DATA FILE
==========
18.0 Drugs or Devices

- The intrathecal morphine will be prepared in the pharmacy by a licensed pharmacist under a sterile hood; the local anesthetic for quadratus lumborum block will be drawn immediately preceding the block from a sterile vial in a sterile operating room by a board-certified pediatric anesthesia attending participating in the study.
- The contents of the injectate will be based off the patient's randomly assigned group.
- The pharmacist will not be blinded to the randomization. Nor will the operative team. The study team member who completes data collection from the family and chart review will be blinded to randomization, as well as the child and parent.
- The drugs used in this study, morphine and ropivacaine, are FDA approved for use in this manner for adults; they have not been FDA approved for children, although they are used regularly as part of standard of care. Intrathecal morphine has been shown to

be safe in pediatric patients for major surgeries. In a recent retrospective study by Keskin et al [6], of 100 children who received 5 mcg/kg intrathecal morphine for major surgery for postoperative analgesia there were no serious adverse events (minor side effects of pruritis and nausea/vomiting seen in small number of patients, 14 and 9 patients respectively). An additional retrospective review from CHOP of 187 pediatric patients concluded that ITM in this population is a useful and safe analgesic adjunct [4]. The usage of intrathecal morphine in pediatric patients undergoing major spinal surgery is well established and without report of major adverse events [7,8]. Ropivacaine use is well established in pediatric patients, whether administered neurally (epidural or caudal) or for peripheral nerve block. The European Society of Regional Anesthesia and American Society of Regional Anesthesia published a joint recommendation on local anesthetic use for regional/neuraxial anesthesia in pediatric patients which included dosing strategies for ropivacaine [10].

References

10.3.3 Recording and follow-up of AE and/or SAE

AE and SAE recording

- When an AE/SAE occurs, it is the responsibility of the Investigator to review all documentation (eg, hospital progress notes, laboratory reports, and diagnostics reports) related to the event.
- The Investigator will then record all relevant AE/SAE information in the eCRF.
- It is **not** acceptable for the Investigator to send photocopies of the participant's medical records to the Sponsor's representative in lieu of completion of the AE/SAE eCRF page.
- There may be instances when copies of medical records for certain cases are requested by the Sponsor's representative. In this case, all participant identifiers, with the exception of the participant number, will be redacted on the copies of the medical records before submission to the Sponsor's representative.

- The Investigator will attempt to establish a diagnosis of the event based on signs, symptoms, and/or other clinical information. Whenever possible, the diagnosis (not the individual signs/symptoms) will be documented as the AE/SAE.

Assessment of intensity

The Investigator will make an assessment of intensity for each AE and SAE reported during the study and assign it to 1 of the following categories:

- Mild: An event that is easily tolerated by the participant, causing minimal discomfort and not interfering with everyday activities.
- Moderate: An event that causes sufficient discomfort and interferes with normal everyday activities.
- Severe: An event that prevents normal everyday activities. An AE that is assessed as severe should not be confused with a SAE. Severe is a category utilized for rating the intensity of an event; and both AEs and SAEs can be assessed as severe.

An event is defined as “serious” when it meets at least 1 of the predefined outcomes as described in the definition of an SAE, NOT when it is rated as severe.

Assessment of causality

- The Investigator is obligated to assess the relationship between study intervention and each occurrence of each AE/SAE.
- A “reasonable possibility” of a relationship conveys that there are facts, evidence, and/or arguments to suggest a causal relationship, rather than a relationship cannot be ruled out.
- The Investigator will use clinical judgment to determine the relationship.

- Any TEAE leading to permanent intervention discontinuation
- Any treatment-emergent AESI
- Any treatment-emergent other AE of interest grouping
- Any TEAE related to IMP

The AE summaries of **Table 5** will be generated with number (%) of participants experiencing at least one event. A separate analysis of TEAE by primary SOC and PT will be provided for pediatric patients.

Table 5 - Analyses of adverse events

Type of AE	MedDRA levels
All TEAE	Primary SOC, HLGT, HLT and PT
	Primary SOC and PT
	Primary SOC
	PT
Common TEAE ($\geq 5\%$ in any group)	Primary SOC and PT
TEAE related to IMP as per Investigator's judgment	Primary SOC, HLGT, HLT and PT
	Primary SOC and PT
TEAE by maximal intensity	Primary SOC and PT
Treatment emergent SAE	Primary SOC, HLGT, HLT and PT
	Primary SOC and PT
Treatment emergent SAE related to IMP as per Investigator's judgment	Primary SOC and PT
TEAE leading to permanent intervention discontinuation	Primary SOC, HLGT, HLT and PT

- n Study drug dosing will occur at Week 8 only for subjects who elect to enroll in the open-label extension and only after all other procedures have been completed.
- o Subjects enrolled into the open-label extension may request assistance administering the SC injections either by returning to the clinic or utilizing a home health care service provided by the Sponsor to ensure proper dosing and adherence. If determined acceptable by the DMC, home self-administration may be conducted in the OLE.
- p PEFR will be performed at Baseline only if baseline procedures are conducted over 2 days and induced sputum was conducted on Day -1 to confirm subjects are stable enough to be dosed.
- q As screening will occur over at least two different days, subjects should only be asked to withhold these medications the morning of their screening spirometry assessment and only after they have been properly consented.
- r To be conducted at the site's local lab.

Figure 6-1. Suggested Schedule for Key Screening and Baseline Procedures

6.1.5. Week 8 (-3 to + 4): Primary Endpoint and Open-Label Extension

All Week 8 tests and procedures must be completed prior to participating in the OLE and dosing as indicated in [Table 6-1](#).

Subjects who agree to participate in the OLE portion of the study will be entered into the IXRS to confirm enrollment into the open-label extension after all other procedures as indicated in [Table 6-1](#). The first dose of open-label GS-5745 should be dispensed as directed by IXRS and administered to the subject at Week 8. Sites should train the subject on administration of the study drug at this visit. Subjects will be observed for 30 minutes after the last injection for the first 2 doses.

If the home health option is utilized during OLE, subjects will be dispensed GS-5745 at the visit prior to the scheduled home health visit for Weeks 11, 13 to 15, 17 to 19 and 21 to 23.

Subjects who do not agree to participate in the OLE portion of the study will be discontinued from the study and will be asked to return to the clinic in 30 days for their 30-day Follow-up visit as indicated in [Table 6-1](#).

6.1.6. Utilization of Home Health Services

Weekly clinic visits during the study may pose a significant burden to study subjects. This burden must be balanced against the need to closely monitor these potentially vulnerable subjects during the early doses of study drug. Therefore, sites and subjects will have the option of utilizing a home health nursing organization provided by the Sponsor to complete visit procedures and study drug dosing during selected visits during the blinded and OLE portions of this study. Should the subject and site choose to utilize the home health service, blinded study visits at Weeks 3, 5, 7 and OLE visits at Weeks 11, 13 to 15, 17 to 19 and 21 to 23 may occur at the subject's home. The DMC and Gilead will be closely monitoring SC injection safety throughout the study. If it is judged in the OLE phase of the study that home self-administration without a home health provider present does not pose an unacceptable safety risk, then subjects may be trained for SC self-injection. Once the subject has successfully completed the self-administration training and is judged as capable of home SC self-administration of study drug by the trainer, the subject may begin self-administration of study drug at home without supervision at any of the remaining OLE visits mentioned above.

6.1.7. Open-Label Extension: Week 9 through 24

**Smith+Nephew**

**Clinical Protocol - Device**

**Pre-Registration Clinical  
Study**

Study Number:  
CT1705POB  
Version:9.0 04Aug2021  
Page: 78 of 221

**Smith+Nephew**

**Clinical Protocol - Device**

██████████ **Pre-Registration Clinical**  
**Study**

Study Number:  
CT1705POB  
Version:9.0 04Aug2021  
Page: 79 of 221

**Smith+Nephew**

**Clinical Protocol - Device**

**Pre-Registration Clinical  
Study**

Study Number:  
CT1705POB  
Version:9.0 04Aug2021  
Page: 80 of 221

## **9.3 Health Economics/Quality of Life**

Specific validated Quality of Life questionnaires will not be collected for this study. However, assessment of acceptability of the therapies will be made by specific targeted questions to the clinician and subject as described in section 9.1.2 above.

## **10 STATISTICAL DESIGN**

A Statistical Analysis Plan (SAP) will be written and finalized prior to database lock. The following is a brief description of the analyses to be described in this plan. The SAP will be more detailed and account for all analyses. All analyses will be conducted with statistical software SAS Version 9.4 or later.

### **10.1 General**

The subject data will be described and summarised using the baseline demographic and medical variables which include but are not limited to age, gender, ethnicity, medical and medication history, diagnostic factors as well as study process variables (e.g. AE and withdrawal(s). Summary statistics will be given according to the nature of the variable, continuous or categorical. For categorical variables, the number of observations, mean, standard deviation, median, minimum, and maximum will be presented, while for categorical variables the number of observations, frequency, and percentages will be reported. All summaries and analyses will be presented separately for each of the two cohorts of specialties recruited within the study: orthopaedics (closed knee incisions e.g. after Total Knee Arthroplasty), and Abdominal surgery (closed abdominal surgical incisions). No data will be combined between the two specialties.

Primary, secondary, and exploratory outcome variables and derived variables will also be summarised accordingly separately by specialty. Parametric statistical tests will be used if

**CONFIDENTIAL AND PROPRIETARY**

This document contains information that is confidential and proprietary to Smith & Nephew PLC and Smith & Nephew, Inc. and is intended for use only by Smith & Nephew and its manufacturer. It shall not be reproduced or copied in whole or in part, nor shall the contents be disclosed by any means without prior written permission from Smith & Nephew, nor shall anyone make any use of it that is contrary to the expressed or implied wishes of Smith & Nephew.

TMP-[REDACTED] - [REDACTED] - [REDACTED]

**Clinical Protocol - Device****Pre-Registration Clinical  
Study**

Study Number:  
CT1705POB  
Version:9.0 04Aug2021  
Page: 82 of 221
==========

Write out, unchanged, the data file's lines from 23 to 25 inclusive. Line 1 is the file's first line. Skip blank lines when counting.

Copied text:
- A “reasonable possibility” of a relationship conveys that there are facts, evidence, and/or arguments to suggest a causal relationship, rather than a relationship cannot be ruled out.
- The Investigator will use clinical judgment to determine the relationship.

- Any TEAE leading to permanent intervention discontinuation